Karthik wished to be productive this year and didn’t seem to enjoy being extremely busy last year (I just learned it from Maëlle Salmon’s blog post). I guess nobody likes to be busy, yet everyone would love to be productive. He pointed to an interesting blog post that explained the main difference between being busy and being productive. The latter means you have to finish your project. It resonated well with me.
It is very easy to start a new project. I have seen several people who are geniuses in my eyes and started great projects a number of years ago, but unfortunately never finished them. As I said in my previous post, I never lack ideas on new projects. You can wake me up at 3am any morning and I will be able to tell you immediately three or four projects that I have been hoping to do. However, even if I try my very best, I can only finish one a year, and the idea of the one project is often from several years ago. For example, I have hated the LaTeX installation and maintenance for more than five years. I knew how to possibly solve this problem, but it was just so hard to find two uninterrupted weeks to type out the code in my mind. Fortunately I finally found the two weeks, and finished the TinyTeX project, for which I feel very excited.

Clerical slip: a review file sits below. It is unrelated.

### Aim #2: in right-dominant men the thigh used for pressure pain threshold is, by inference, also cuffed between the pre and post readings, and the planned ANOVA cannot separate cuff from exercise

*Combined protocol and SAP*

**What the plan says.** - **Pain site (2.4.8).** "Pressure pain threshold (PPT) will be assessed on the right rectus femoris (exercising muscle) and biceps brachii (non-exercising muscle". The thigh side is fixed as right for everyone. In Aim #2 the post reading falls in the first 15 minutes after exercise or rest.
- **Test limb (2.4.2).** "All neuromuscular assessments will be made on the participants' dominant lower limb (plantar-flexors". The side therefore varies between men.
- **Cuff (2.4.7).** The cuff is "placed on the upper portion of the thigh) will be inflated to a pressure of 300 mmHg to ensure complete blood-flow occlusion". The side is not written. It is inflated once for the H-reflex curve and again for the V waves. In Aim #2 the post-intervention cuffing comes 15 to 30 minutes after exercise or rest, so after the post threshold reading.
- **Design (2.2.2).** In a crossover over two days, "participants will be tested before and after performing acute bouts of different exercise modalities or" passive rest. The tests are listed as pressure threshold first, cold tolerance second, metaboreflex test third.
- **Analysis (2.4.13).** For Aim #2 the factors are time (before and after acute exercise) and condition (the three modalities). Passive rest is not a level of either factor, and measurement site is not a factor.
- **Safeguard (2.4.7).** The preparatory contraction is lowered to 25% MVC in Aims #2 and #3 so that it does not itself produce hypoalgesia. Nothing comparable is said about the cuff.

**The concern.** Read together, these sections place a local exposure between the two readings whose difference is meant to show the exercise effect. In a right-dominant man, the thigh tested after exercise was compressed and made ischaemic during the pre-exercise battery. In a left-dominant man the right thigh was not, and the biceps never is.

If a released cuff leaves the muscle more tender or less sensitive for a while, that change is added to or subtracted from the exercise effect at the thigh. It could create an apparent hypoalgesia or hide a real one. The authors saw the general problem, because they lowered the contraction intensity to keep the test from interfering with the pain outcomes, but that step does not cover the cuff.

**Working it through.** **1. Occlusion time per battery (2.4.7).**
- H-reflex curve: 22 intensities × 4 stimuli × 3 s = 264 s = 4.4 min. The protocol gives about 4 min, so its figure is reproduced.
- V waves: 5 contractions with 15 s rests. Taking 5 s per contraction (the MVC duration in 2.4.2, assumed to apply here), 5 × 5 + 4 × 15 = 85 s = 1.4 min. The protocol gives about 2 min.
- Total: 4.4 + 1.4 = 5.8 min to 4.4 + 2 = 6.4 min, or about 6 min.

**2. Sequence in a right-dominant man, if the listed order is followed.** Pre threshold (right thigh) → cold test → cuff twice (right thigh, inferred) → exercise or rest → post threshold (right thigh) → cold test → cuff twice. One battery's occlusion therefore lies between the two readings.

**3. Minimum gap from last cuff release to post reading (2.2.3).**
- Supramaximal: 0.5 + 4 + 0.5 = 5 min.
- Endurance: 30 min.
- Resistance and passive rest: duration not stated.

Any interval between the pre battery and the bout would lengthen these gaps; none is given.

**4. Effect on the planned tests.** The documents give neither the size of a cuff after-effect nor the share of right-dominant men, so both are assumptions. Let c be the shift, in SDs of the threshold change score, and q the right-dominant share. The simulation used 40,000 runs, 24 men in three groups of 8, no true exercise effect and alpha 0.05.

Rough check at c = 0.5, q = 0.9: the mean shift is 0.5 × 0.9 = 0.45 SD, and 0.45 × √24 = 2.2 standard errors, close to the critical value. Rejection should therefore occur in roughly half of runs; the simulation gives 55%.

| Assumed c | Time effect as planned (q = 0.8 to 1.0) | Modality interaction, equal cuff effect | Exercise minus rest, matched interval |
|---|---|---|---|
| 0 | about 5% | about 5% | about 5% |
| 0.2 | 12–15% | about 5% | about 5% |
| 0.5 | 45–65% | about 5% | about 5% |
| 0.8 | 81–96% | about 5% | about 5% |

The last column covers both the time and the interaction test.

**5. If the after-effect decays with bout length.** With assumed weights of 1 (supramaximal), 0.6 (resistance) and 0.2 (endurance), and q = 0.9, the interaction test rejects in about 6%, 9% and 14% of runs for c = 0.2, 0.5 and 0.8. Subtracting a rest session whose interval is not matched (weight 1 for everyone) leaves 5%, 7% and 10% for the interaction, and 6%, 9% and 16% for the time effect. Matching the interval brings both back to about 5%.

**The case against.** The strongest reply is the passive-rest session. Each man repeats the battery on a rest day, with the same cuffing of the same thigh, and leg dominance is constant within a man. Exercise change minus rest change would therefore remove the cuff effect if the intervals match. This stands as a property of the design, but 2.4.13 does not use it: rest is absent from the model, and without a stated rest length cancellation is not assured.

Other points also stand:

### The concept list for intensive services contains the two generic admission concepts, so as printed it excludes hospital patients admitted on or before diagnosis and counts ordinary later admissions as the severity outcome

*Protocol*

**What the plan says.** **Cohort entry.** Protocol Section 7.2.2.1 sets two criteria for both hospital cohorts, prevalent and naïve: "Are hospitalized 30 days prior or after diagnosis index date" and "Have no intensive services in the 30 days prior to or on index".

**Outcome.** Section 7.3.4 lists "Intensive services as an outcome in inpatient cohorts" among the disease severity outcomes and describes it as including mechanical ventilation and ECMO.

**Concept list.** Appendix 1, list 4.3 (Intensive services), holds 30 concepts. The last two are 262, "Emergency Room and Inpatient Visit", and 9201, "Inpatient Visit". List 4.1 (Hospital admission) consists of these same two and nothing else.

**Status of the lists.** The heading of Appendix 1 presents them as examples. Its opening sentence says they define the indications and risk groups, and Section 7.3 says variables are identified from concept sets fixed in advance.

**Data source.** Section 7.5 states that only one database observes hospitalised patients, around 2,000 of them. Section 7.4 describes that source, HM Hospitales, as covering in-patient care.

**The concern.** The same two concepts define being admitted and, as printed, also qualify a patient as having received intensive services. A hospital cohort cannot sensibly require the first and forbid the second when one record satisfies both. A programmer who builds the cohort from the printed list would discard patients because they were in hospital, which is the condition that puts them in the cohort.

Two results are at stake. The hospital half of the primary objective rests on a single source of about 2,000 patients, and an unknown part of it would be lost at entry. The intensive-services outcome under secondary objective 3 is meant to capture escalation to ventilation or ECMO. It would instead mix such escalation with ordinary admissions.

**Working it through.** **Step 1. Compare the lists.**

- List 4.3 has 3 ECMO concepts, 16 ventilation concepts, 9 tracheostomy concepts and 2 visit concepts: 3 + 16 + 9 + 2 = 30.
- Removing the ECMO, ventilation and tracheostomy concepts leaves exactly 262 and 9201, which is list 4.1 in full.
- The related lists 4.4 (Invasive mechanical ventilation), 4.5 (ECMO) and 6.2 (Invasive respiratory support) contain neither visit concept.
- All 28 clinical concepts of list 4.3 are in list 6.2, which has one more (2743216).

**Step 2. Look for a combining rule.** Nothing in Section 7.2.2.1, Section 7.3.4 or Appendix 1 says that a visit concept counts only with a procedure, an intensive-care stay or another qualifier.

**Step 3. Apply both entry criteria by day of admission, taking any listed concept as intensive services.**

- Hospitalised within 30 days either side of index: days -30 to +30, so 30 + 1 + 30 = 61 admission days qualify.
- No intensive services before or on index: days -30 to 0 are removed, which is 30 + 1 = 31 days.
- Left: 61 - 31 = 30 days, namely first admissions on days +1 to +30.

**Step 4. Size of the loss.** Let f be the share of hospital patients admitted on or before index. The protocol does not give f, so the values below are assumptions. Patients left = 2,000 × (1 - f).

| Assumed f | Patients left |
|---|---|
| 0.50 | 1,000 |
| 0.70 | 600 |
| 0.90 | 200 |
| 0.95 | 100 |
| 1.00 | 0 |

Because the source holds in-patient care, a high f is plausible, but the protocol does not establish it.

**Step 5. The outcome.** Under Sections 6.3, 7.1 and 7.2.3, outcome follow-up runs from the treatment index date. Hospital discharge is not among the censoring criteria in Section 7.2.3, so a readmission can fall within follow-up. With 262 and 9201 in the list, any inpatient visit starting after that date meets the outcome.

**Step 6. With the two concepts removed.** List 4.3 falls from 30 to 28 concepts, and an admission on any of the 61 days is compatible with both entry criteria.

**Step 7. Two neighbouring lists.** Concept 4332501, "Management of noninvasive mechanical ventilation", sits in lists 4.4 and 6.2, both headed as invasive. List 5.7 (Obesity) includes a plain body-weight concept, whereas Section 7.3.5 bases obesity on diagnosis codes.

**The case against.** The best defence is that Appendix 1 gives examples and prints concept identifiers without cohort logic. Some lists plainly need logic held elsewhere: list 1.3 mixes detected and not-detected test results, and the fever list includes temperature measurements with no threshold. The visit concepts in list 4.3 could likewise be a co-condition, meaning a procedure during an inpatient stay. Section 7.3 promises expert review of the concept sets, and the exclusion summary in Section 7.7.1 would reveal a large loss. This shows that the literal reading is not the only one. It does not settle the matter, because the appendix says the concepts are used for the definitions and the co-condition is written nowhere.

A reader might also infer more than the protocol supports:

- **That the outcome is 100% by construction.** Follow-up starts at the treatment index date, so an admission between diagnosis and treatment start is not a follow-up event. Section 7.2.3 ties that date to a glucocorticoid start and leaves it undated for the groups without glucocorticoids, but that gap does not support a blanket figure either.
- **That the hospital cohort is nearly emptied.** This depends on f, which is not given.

What does “finish” mean? For a software project, finishing the code is often far from finishing the project, and in fact, it is often the easy part. The more difficult parts are testing (on different platforms with different users) and documentation. The documentation is especially difficult but important. You have to constantly update it based on your readers/users’ feedback, and ask yourself over and over again, “Is it clear enough now?”
Even if it is well-documented and fully tested, it may still not be “finished” – you have to maintain it (unless it is as stable as Donald Knuth’s TeX). This has been the biggest challenge to me. Bug reports, feature requests, and questions, … They will just keep coming, and I’m always stuck in the pain of choosing to look ahead (starting new projects) or behind (maintaining old ones). I hope I could find a way out in 2018.
P. S. I think Karthik is one of the most creative people in the R community. You will regret it if you missed his talk at rstudio::conf 2017. His slides… Well, that was just a very minor thing to represent his creativity. So many awesome ideas have been implemented in rOpenSci.